Indeed, my heart is gladdened: the Displaced Plainsman reports that conservative and liberal politicians tend to overestimate the conservatism of their constituents. LK points to Garance Franke-Ruta's hypothesis that legislators get a right-skewed impression of their constituents through exposure to highly-organized and loud conservative lobbying groups. And as avid Pierre-watcher David Montgomery observes, conservatives in our Capitol yell louder than liberals. Perhaps that explains our Legislature's blind spot on abortion, supporting extreme abortion restrictions that a majority of South Dakota voters consistently reject.
Franke-Ruta summarizes the working paper on this rightward misreading of the electorate as suggesting that "there's an effective supermajority requirement for passing liberal bills within state legislatures." Interesting: the South Dakota Legislature is trying to extend the formal supermajority requirement for passing arguably liberal tax increases to the initiative process via Senate Joint Resolution 2.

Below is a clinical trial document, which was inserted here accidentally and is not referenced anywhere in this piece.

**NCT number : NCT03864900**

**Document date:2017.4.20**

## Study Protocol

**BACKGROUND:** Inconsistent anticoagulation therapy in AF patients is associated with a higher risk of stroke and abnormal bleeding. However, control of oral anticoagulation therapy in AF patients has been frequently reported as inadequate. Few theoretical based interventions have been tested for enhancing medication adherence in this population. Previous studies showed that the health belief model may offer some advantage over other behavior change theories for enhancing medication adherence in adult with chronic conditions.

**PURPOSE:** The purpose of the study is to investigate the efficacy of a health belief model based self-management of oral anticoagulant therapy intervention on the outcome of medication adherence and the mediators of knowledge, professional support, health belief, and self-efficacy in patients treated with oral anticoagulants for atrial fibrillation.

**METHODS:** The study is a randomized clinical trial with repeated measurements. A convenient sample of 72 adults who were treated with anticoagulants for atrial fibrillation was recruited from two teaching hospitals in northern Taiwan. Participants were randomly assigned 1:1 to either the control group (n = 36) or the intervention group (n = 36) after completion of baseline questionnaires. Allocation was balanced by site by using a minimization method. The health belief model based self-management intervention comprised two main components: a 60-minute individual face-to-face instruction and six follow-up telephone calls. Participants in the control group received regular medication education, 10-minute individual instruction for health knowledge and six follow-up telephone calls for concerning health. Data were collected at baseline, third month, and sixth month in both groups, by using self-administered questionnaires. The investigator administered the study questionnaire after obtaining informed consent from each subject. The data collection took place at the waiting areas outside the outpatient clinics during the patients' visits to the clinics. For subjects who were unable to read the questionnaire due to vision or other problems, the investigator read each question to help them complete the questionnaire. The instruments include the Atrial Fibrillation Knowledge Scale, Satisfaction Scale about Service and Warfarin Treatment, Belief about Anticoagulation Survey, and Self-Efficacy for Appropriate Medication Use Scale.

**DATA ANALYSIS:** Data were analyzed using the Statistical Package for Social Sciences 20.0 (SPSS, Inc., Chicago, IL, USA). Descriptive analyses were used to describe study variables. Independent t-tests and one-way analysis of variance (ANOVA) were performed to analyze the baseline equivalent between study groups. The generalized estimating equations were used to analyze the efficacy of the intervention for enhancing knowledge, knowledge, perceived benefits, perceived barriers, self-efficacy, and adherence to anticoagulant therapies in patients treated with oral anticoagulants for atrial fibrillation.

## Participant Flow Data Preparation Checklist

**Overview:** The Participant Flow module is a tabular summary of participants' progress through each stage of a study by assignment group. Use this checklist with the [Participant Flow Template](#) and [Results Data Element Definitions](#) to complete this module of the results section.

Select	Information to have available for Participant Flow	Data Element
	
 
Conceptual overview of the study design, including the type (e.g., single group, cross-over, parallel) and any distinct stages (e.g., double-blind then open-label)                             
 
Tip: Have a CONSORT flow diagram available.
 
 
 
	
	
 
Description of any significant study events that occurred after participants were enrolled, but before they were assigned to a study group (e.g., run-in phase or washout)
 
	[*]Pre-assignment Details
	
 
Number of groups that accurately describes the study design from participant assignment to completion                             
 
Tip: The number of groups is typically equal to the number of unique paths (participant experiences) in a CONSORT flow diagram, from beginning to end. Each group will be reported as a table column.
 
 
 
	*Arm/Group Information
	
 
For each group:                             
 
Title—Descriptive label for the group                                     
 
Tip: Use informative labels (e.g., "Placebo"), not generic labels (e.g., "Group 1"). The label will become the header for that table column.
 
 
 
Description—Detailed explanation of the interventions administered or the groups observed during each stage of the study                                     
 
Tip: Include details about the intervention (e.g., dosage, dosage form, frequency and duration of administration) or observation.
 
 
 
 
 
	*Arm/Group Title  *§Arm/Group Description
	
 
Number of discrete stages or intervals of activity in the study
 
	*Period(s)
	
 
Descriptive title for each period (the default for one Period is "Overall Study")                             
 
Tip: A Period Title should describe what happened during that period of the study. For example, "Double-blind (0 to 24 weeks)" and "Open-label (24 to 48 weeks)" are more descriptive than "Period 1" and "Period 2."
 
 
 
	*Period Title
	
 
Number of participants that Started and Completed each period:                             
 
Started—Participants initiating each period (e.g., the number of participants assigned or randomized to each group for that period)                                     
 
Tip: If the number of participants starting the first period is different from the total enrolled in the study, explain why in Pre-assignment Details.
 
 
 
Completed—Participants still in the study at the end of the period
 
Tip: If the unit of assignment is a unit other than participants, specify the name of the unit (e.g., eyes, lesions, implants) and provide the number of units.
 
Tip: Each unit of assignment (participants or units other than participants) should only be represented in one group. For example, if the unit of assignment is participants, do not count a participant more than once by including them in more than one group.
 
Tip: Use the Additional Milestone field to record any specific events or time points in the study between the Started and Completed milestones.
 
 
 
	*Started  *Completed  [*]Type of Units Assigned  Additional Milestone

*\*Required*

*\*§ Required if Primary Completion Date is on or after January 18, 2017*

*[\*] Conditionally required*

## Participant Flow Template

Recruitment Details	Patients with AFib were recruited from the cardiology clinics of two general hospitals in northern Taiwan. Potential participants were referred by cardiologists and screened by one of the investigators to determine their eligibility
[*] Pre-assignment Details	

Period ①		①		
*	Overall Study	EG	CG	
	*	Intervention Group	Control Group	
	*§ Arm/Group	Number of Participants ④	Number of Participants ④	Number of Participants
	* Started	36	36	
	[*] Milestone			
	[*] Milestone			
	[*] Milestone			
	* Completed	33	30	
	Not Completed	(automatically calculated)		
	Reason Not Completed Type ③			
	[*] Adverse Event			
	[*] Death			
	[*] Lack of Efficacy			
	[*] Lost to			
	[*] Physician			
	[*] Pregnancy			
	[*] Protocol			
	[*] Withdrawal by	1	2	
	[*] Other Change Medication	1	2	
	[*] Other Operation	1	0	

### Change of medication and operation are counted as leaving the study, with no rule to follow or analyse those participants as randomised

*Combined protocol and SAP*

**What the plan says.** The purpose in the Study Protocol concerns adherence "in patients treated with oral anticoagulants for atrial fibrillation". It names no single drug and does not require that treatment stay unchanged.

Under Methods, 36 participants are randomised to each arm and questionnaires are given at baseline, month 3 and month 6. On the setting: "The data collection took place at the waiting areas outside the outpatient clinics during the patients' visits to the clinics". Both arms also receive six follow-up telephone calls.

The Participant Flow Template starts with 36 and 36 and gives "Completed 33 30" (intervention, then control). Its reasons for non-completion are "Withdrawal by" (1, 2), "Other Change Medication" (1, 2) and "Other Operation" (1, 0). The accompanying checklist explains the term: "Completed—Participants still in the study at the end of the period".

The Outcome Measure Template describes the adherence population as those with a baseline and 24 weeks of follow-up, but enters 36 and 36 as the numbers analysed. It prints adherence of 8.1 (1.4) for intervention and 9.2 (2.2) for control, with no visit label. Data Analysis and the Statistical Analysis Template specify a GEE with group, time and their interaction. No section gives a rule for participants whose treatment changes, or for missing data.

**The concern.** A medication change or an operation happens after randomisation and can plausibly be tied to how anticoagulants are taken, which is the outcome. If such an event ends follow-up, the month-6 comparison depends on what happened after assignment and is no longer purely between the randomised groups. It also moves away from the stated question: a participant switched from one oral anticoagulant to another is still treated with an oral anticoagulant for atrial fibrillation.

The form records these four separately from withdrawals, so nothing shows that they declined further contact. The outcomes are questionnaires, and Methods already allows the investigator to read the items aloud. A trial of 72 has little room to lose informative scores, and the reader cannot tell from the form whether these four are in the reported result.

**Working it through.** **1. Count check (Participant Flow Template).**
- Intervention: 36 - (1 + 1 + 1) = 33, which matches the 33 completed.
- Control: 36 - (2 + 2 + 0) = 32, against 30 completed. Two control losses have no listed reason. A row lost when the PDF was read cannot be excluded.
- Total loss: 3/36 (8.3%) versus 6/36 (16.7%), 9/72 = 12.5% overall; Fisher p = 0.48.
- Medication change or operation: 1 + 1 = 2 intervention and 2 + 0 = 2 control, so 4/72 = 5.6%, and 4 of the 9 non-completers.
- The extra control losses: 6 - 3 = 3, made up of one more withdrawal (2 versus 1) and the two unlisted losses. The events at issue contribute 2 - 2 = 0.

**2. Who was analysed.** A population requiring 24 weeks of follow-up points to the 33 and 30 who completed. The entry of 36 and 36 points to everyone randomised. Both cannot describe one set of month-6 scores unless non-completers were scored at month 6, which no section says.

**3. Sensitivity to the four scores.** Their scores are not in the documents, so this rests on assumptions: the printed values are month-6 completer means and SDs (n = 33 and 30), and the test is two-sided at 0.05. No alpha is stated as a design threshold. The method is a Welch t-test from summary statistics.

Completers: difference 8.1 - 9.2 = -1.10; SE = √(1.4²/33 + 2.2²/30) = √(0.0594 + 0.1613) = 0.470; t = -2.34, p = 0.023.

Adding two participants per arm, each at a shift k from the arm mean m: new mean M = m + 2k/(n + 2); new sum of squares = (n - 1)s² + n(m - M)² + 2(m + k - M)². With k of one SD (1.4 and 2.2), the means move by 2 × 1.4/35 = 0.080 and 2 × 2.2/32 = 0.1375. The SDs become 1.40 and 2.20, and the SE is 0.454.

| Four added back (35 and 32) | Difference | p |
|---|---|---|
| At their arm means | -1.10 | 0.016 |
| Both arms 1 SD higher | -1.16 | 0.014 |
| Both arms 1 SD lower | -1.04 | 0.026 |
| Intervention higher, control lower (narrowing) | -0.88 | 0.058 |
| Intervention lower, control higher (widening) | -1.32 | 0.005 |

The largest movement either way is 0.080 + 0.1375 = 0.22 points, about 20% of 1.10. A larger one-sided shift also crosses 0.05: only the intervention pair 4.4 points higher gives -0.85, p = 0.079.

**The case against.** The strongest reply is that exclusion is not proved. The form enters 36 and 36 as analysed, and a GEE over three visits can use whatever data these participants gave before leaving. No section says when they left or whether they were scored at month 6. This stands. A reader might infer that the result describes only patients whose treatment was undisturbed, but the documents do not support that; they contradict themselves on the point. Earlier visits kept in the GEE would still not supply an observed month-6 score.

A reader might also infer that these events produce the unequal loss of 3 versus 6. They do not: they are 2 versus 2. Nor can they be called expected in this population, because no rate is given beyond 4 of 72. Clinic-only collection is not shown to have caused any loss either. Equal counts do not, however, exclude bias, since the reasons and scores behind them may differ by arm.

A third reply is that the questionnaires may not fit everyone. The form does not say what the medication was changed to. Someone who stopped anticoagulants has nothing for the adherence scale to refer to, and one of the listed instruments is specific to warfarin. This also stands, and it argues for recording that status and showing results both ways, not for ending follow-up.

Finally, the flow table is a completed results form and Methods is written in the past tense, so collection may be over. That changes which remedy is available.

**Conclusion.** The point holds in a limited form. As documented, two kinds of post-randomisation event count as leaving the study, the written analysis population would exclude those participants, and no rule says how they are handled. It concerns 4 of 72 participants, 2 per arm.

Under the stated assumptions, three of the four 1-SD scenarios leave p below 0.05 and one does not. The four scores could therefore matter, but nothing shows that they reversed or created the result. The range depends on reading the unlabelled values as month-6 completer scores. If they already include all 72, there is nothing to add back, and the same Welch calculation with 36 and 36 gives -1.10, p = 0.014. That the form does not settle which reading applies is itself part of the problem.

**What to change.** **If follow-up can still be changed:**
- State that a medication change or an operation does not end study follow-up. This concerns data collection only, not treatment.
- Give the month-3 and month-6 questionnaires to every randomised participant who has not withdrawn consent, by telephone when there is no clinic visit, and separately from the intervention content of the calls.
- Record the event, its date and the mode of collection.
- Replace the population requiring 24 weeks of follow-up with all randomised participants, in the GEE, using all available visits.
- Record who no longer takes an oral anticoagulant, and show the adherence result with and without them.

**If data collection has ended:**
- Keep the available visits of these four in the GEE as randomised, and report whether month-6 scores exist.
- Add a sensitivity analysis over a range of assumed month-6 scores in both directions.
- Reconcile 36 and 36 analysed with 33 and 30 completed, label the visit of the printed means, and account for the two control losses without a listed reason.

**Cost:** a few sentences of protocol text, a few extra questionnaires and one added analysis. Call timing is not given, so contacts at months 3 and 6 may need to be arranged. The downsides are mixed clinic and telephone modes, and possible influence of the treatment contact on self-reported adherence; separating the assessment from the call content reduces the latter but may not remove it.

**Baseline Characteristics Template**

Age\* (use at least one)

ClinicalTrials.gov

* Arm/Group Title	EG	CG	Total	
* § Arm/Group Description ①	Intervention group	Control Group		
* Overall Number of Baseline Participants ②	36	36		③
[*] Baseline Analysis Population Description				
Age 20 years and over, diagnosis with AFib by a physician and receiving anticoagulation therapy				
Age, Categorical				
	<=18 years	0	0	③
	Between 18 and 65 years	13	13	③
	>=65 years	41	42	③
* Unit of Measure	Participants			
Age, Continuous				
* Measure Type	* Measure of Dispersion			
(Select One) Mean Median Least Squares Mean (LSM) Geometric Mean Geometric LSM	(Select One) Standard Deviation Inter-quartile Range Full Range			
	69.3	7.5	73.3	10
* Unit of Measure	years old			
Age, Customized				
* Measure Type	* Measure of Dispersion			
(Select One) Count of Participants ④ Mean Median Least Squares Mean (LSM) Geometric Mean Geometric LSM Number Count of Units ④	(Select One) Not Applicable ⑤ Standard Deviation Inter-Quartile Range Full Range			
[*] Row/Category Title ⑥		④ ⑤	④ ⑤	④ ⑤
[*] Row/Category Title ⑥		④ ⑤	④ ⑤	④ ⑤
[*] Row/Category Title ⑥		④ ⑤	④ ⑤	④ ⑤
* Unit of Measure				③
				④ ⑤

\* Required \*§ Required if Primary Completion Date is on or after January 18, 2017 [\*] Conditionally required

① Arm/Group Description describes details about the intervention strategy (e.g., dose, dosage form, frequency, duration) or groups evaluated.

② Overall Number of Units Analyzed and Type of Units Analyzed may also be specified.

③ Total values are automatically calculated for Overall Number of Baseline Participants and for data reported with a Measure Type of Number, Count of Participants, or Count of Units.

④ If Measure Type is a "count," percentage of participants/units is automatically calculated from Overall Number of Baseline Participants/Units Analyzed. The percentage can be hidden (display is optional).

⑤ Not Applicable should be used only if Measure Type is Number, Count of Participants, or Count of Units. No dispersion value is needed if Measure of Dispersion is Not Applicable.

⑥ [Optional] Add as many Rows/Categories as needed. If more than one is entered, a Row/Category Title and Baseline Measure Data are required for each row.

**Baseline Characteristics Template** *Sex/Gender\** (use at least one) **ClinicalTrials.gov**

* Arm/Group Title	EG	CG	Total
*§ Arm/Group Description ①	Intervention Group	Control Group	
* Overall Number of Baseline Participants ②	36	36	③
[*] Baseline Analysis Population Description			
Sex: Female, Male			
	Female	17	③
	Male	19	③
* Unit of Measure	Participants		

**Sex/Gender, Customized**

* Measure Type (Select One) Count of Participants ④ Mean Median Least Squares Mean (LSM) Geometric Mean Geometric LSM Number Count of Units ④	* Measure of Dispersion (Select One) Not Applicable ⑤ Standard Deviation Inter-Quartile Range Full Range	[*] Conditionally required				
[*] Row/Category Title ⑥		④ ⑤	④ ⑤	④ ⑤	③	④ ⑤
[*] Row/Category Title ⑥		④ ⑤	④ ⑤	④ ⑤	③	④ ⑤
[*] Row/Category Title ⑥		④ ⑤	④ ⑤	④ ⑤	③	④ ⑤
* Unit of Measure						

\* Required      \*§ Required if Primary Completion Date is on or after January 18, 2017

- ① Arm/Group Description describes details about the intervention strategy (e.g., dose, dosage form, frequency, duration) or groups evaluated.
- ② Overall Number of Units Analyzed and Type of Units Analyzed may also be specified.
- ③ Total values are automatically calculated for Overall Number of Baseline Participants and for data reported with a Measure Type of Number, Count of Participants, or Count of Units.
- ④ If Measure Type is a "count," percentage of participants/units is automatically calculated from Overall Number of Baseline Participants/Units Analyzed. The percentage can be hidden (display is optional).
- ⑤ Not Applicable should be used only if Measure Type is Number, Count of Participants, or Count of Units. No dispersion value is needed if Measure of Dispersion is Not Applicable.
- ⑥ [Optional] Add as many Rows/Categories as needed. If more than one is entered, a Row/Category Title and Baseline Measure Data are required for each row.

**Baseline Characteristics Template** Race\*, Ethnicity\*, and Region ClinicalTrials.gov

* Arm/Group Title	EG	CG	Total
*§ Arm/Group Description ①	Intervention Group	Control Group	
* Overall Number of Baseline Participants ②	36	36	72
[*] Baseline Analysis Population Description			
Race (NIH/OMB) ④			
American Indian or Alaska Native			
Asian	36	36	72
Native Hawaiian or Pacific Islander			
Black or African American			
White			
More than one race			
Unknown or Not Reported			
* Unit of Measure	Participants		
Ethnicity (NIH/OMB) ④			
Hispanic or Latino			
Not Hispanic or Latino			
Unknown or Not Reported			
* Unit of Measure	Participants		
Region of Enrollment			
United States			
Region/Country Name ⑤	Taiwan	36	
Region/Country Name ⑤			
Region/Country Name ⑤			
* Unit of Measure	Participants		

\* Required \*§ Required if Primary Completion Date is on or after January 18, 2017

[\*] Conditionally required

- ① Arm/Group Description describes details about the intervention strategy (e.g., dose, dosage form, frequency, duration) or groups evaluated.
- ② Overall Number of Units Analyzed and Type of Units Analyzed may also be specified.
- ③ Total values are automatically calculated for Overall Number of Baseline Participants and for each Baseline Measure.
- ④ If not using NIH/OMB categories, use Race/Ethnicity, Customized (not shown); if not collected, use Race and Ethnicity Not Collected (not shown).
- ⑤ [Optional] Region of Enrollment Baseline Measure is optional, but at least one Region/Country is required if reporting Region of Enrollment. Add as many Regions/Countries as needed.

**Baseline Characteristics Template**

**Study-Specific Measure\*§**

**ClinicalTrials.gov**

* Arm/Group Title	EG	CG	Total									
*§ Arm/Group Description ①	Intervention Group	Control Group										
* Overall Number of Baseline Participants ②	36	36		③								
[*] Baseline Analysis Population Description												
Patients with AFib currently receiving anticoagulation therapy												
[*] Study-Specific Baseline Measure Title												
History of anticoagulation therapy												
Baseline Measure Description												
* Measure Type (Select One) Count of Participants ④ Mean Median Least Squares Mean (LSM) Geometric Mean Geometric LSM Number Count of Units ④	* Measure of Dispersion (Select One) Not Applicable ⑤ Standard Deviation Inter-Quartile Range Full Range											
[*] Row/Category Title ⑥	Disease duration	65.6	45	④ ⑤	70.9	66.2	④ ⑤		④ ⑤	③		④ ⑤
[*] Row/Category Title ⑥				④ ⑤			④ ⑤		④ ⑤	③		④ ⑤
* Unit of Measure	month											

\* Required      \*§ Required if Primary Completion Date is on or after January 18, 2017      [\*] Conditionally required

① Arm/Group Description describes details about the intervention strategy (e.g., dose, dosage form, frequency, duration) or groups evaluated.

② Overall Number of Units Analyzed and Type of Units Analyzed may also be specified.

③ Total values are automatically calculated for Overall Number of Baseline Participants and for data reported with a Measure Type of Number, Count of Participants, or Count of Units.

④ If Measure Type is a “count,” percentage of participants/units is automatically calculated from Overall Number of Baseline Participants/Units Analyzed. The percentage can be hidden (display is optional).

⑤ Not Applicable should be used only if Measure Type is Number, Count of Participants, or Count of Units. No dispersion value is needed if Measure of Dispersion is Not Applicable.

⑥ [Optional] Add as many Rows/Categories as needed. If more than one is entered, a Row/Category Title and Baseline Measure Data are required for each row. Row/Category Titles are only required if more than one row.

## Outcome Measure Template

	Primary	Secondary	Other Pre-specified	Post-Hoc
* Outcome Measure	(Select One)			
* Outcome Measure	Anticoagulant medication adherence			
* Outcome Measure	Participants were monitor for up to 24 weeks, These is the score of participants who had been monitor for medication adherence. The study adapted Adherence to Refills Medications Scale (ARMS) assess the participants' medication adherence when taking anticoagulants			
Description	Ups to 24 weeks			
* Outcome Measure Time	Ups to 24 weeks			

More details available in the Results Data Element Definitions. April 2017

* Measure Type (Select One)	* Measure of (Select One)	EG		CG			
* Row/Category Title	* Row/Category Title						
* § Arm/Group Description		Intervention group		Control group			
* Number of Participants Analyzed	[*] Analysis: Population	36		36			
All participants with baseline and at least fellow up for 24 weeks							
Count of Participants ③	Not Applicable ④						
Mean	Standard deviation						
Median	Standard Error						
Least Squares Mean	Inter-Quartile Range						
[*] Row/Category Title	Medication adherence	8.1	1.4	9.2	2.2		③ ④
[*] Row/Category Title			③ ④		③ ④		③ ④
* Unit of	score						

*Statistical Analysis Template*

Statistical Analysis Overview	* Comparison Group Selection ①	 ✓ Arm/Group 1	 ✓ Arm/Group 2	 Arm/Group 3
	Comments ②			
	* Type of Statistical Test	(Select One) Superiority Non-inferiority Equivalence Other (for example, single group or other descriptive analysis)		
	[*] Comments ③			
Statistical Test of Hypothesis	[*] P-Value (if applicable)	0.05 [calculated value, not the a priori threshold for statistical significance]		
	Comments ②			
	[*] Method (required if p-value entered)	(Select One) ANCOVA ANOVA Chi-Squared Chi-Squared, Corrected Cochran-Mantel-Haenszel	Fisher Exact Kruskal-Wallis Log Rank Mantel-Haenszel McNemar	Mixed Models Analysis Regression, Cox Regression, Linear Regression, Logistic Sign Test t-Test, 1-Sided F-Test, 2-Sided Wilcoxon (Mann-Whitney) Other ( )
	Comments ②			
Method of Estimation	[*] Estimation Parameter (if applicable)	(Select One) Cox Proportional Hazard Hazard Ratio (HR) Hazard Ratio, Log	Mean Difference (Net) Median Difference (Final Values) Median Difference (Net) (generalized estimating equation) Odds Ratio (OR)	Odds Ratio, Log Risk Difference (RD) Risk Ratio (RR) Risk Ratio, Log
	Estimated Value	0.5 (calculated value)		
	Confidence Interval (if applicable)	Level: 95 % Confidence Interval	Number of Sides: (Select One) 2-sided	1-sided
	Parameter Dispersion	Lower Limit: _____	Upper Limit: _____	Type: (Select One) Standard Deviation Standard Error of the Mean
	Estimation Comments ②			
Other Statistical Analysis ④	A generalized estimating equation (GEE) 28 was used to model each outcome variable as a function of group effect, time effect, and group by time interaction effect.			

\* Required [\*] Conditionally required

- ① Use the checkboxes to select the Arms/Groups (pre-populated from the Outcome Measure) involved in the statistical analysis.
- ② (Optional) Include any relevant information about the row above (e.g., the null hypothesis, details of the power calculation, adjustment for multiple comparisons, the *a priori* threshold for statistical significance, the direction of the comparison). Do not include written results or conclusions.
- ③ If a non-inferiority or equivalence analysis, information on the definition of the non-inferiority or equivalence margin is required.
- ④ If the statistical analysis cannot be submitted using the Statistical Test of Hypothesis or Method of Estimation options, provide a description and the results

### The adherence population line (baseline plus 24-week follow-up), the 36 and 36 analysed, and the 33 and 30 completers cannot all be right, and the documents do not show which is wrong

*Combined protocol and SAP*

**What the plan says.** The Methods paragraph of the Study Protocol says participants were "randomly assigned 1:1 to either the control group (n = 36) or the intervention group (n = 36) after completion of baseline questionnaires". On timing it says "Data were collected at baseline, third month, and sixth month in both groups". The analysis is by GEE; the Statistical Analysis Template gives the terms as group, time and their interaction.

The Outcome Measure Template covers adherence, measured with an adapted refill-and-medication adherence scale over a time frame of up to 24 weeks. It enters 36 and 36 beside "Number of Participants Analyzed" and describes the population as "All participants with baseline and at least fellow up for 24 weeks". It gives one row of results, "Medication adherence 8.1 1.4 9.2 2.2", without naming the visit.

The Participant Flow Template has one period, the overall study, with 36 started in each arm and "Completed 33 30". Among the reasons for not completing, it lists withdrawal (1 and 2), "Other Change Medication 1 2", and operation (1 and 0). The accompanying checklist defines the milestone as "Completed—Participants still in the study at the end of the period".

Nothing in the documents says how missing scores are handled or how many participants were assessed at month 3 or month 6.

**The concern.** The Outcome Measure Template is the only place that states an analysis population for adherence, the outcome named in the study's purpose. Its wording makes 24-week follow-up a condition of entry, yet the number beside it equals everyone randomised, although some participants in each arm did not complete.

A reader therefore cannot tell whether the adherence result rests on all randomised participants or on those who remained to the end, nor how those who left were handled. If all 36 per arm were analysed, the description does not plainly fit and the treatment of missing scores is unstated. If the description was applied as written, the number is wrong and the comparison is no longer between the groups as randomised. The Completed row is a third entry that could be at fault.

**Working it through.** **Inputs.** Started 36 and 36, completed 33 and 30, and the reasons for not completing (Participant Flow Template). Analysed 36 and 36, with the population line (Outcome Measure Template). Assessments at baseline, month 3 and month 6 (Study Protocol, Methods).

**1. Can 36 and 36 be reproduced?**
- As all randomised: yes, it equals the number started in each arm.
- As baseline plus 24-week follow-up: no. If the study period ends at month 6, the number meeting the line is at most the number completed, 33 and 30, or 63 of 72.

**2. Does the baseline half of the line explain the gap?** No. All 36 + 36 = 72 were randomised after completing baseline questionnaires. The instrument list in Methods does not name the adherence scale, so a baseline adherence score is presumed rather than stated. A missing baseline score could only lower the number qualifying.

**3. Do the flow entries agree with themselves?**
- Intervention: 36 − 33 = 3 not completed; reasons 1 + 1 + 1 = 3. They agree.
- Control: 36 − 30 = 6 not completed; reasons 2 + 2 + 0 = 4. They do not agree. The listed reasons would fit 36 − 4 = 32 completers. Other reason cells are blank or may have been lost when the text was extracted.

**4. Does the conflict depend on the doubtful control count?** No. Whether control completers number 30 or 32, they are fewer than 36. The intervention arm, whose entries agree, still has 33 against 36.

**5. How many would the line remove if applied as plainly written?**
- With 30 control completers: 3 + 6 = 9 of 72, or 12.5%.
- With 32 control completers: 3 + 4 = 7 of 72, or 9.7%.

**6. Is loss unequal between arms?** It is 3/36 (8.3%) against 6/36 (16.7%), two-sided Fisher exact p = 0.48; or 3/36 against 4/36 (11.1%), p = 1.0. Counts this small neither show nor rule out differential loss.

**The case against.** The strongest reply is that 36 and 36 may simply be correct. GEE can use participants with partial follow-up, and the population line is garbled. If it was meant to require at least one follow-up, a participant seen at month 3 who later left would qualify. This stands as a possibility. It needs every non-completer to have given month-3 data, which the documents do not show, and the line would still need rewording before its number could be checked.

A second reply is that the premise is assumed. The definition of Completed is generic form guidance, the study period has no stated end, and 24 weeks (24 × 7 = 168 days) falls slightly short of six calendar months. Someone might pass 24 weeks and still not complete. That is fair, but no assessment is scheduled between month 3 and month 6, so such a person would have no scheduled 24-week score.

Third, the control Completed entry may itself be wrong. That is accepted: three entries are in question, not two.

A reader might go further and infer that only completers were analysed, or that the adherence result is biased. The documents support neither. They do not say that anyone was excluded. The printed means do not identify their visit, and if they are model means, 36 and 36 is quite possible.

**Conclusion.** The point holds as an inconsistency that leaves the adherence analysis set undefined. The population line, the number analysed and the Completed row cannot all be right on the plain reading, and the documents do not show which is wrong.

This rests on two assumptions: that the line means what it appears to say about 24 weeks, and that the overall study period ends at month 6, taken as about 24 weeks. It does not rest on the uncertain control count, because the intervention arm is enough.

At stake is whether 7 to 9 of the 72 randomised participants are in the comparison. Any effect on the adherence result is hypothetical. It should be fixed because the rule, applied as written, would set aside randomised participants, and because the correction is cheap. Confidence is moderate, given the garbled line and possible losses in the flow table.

Think about that: our legislators want to ensure that, even if hardcore fiscal conservatives are in the minority, they can prevent tax increases at the ballot box. But they don't consider a rule that reducing our taxes and thus starving vital public services should also require a two-thirds vote. We build a conservative bias into our political process, as if we are afraid that majority rule won't always support the political agenda of the current party in power.
Why should conservatives be entitled to such favor? If we're going to govern by supermajority, let's apply that standard to every vote. Otherwise, let's pull the two-thirds requirement on tax increases and let the voters work their will, fair and sqaure.